Atriplex rosea - L.
Tumbling Orache
Other English Common Names: Tumbling Saltweed
Other Common Names: tumbling saltweed
Taxonomic Status: Accepted
Related ITIS Name(s): Atriplex rosea L. (TSN 20563)
Unique Identifier: ELEMENT_GLOBAL.2.144772
Element Code: PDCHE041Q0
Informal Taxonomy: Plants, Vascular - Flowering Plants - Goosefoot Family
 
Kingdom Phylum Class Order Family Genus
Plantae Anthophyta Dicotyledoneae Caryophyllales Chenopodiaceae Atriplex
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Concept Reference
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Concept Reference: Kartesz, J.T. 1994. A synonymized checklist of the vascular flora of the United States, Canada, and Greenland. 2nd edition. 2 vols. Timber Press, Portland, OR.
Concept Reference Code: B94KAR01HQUS
Name Used in Concept Reference: Atriplex rosea
Conservation Status
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NatureServe Status

Global Status: GNR
Global Status Last Changed: 22Mar1994
Rounded Global Status: GNR - Not Yet Ranked
Nation: United States
National Status: NNA
Nation: Canada
National Status: NNA (30Sep2016)

U.S. & Canada State/Province Status
United States Arizona (SNA), California (SNA), Colorado (SNA), Florida (SNA), Idaho (SNA), Illinois (SNA), Iowa (SNA), Kansas (SNA), Maryland (SNA), Massachusetts (SNR), Michigan (SNA), Missouri (SNA), Montana (SNA), Nebraska (SNA), Nevada (SNA), New Jersey (SNA), New Mexico (SNA), New York (SNA), North Dakota (SNA), Ohio (SNA), Oregon (SNA), Pennsylvania (SNA), Rhode Island (SNA), South Dakota (SNA), Texas (SNA), Utah (SNA), Washington (SNA), Wisconsin (SNA), Wyoming (SNA)
Canada Alberta (SNA), British Columbia (SNA), Nova Scotia (SNA), Saskatchewan (SNA)

Other Statuses

NatureServe Global Conservation Status Factors

Other NatureServe Conservation Status Information

Distribution
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U.S. States and Canadian Provinces
Color legend for Distribution Map
NOTE: The distribution shown may be incomplete, particularly for some rapidly spreading exotic species.

U.S. & Canada State/Province Distribution
United States AZexotic, CAexotic, COexotic, FLexotic, IAexotic, IDexotic, ILexotic, KSexotic, MA, MDexotic, MIexotic, MOexotic, MTexotic, NDexotic, NEexotic, NJexotic, NMexotic, NVexotic, NYexotic, OHexotic, ORexotic, PAexotic, RIexotic, SDexotic, TXexotic, UTexotic, WAexotic, WIexotic, WYexotic
Canada ABexotic, BCexotic, NSexotic, SKexotic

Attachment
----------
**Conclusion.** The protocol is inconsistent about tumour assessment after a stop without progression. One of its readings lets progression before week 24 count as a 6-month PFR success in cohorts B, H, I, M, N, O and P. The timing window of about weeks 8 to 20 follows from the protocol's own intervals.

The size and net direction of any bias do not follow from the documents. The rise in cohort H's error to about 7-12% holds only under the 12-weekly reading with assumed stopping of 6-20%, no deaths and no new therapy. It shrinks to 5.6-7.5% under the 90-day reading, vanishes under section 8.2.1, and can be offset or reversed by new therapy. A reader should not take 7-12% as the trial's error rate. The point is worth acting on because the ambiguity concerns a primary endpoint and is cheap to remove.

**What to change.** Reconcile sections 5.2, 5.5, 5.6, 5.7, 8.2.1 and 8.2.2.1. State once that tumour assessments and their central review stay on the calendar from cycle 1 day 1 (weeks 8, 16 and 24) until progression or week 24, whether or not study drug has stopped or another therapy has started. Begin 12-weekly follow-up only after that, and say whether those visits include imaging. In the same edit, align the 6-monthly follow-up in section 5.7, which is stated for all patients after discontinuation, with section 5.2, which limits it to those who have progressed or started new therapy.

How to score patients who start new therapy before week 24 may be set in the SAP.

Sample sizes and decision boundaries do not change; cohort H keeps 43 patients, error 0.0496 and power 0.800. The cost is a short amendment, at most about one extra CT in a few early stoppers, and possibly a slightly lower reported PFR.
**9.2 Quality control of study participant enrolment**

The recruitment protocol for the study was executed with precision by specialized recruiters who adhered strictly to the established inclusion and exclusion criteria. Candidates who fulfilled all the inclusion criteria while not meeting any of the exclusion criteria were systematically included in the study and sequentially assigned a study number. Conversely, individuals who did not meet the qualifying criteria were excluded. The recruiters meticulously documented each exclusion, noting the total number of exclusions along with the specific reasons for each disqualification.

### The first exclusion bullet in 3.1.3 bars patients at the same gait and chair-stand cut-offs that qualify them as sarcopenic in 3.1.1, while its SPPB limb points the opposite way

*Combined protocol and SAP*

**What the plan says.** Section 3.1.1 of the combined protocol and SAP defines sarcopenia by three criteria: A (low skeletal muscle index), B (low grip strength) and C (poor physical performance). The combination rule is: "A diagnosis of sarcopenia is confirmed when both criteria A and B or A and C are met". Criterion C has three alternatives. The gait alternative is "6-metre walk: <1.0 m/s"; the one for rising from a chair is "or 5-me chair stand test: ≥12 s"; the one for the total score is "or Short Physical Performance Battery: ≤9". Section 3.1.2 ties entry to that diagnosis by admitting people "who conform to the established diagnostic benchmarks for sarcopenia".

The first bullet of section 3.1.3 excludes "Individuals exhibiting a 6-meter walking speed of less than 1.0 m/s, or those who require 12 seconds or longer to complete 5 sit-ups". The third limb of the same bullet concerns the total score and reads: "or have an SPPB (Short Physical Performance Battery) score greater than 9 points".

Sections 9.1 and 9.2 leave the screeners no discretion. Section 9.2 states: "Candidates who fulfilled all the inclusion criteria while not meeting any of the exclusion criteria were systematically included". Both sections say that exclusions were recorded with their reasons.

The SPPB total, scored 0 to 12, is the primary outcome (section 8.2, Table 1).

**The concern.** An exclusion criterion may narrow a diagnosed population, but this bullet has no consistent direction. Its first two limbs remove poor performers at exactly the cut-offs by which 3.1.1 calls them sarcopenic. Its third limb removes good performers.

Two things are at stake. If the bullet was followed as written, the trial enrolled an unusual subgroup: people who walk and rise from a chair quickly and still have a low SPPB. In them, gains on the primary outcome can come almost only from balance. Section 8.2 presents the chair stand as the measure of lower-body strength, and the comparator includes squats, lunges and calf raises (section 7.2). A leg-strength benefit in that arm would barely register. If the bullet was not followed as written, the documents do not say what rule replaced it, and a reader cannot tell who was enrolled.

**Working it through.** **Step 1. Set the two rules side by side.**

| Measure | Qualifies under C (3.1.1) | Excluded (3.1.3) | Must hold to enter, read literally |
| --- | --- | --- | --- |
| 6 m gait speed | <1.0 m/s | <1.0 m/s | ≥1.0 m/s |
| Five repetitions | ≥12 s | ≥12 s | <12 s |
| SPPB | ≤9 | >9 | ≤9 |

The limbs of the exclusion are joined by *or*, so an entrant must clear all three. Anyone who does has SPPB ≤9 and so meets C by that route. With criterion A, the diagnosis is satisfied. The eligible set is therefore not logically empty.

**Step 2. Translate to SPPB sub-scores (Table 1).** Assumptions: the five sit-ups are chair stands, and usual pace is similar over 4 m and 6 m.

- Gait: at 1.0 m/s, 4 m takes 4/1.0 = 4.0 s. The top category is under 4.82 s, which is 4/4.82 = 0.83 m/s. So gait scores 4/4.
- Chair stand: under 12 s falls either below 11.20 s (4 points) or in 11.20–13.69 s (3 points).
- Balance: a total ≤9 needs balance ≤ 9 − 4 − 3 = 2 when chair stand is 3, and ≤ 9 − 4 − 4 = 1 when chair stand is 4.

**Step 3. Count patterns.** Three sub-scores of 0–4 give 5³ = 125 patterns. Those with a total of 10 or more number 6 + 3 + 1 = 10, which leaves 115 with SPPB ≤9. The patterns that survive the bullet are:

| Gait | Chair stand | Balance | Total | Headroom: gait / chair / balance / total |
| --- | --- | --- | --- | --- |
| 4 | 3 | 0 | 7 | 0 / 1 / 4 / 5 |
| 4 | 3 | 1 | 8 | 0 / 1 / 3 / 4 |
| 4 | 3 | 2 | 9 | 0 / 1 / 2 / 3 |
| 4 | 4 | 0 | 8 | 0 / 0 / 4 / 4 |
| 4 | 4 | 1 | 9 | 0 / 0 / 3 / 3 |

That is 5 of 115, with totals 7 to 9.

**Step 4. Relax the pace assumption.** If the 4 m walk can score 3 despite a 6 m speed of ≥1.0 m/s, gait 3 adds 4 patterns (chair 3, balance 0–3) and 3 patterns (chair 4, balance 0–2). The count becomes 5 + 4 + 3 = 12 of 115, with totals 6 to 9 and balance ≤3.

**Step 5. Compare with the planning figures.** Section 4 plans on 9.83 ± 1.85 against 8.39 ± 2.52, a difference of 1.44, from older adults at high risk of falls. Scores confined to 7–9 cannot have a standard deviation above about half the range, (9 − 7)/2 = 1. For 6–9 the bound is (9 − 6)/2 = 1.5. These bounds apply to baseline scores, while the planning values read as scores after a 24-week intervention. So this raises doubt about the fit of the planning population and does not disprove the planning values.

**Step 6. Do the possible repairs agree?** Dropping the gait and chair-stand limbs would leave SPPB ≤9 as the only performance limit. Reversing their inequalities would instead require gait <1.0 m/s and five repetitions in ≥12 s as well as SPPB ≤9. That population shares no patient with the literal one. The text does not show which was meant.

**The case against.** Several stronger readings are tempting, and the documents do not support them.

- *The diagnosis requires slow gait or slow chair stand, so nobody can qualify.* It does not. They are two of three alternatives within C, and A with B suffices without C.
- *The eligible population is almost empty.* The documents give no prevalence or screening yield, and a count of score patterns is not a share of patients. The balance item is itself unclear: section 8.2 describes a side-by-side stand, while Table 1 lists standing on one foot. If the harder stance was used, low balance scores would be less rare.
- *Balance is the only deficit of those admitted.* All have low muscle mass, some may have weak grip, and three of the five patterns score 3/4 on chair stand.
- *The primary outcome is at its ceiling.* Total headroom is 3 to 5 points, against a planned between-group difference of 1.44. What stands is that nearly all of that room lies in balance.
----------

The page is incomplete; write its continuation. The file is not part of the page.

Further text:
Range Map
No map available.

Ecology & Life History Not yet assessed
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Economic Attributes Not yet assessed
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Management Summary Not yet assessed
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Population/Occurrence Delineation Not yet assessed
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Population/Occurrence Viability
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U.S. Invasive Species Impact Rank (I-Rank)
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Disclaimer: While I-Rank information is available over NatureServe Explorer, NatureServe is not actively developing or maintaining these data. Species with I-RANKs do not represent a random sample of species exotic in the United States; available assessments may be biased toward those species with higher-than-average impact.

I-Rank: High/Low
Rounded I-Rank: Unknown
I-Rank Reasons Summary: Atriplex rosea is established as a weed in alkaline soil in the western U.S. and occasionally found in waste places in the northeastern U.S. It has become abundant in alkaline valleys and plains in the western U.S. where it sometimes forms pure stands in those habitats. It is listed as an invasive plant in Wyoming and considered invasive at Whiskeytown National Recreation Area in northern California. It occurs in native species habitats such as a desiccated montane lake-bed in California, springs associated with a greasewood/saltgrass plant community in Washington State, in a small disturbed wetland in Walla Walla, Washington, and in riparian habitats in Utah but little other information is available. Atriplex rosea is widely branched, allowing it to become a tumbleweed which can spread seed over large areas. More current information on this species is needed, especially on ecological impacts, trends in distribution and abundance, and management difficulty.
Subrank I - Ecological Impact: Medium/Low
Subrank II - Current Distribution/Abundance: High/Medium
Subrank III - Trend in Distribution/Abundance: High/Low
Subrank IV - Management Difficulty: Unknown
I-Rank Review Date: 04Feb2004
Evaluator: Tomaino, A.
Native anywhere in the U.S?
Native Range: Native to Eurasia (Gleason and Cronquist 1991).

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Screening Questions

S-1. Established outside cultivation as a non-native? YES
Comments: Established outside cultivation (Kartesz 1999).

S-2. Present in conservation areas or other native species habitat? Yes
Comments: Occurs in a desiccated montane lake-bed in the San Bernardino Mountains of California (Ferren et al. 1996). Occurs at a springs associated with a greasewood/saltgrass plant community in the Columbia Basin of Washington State (Sackschewsky and Downs 2001). Occurs in a small disturbed wetland in Walla Walla, Washington (Meridian Environmental 2001). In Utah, it is a widely established weedy species of disturbed sites, often in riparian habitats or in barnyards or animal bedgrounds (Welsh et al. 1993).